The cash crunch comes a result of devotees staying away from the temples fearing the COVID-19 pandemic, which has led to the drying up of cash donations to the temples by devotees
The iconic Sabarimala temple, which attracts around 30 million visitors a year, and 1,247 other temples under the Kerala government-run Travancore Devaswom Board (TDB), are planning to knock on the doors of Reserve Bank India (RBI) for gold loans.
With even the wealthiest temples finding it tough to weather the financial crisis caused by the coronavirus pandemic, these places of worship are now making contingency plans to pawn their gold to tide over the tough times, Mint reported.
The cash crunch comes as a result of devotees staying away from the temples fearing the novel coronavirus, or COVID-19, pandemic, which has led to the drying up of cash donations to the temples by devotees, the report said.
Speaking to Bloomberg, Prayar Gopalakrishnan, a former president of TDB, said that the gold belongs to the gods. “Historically, governments used to exploit gold and land reserves of temples for their own revenue streams, leaving temples high and dry. If the temples want to use gold, there should be a sound legal framework that is as strong as traditional covenants.”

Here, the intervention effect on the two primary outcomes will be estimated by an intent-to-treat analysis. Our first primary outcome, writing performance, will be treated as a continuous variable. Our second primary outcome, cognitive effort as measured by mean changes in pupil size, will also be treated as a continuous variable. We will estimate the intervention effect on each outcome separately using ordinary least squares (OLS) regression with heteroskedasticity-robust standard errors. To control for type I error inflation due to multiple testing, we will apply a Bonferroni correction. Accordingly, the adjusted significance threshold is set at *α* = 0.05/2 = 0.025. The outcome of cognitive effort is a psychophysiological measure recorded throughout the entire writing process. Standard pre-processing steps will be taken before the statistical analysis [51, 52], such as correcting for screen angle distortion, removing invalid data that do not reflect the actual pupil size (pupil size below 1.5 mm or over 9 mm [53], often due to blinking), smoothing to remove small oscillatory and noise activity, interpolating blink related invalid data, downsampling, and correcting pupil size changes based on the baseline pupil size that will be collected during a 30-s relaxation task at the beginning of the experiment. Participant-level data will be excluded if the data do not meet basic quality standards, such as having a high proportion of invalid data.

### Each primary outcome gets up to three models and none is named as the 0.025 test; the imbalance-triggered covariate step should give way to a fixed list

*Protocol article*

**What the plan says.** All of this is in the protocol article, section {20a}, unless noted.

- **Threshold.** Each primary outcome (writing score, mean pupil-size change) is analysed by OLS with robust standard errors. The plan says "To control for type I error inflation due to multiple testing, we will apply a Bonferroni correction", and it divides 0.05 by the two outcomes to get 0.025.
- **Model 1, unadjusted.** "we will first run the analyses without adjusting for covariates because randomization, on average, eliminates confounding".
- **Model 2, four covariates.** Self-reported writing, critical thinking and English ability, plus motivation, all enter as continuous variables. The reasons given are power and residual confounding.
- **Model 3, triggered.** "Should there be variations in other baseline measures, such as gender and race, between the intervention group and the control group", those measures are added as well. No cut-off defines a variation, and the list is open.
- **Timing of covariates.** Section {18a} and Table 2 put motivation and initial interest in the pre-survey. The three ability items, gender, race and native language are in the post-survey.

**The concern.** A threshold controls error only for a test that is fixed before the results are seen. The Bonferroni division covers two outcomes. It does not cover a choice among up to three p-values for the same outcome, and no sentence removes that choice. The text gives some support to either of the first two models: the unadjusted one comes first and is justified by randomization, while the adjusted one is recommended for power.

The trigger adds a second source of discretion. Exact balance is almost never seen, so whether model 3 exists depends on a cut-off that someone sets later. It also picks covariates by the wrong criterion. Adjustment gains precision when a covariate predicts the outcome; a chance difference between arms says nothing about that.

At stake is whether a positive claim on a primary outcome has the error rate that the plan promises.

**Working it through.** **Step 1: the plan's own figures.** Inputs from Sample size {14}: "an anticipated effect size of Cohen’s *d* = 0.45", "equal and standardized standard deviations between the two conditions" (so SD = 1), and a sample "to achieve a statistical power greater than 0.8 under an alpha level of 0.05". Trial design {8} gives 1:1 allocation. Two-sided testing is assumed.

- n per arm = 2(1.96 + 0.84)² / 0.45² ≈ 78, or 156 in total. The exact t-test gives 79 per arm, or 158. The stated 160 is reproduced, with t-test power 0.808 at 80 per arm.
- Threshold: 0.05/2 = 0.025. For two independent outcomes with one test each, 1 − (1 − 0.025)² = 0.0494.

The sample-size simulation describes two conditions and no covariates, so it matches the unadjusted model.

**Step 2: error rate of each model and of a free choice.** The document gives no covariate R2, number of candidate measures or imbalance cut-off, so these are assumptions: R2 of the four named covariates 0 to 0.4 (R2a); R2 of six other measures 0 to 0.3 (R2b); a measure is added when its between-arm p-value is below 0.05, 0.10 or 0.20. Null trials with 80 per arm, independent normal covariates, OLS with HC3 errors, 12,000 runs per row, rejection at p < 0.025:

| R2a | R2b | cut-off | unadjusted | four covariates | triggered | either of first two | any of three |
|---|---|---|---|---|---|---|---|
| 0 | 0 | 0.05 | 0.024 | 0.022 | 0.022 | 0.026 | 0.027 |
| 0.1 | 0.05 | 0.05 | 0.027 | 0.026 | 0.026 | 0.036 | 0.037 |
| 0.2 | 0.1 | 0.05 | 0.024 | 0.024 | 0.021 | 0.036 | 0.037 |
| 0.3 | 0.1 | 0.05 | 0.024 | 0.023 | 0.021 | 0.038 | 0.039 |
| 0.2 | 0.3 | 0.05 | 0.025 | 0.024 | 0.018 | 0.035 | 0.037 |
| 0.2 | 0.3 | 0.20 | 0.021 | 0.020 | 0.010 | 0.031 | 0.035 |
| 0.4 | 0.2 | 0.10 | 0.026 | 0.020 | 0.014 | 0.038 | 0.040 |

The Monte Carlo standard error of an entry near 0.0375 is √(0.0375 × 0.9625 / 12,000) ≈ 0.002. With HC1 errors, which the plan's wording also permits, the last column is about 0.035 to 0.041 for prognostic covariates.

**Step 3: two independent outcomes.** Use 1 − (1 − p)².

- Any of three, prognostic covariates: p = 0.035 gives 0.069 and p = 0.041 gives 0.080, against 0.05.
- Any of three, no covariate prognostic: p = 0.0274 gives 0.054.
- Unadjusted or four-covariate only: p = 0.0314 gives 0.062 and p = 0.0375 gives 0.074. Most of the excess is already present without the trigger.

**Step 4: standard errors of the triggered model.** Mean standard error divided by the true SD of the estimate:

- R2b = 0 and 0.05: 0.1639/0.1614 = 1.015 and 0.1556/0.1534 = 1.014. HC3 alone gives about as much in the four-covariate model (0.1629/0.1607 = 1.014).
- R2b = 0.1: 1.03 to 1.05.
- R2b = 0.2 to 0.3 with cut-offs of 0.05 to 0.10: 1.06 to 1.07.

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This is besides the fact that unlocking temple gold is fraught with complex problems. These range from legal barriers to local politics. Deities, legally treated as minors in India who can own property, are represented by an official guardian in most of Kerala’s temples."India’s deep-rooted connection with gold suggests that a fundamental shift in mentality and attitudes is needed before people can come around to recycling it," analysts at UBS, led by Tanvee Gupta said in a August 25 report.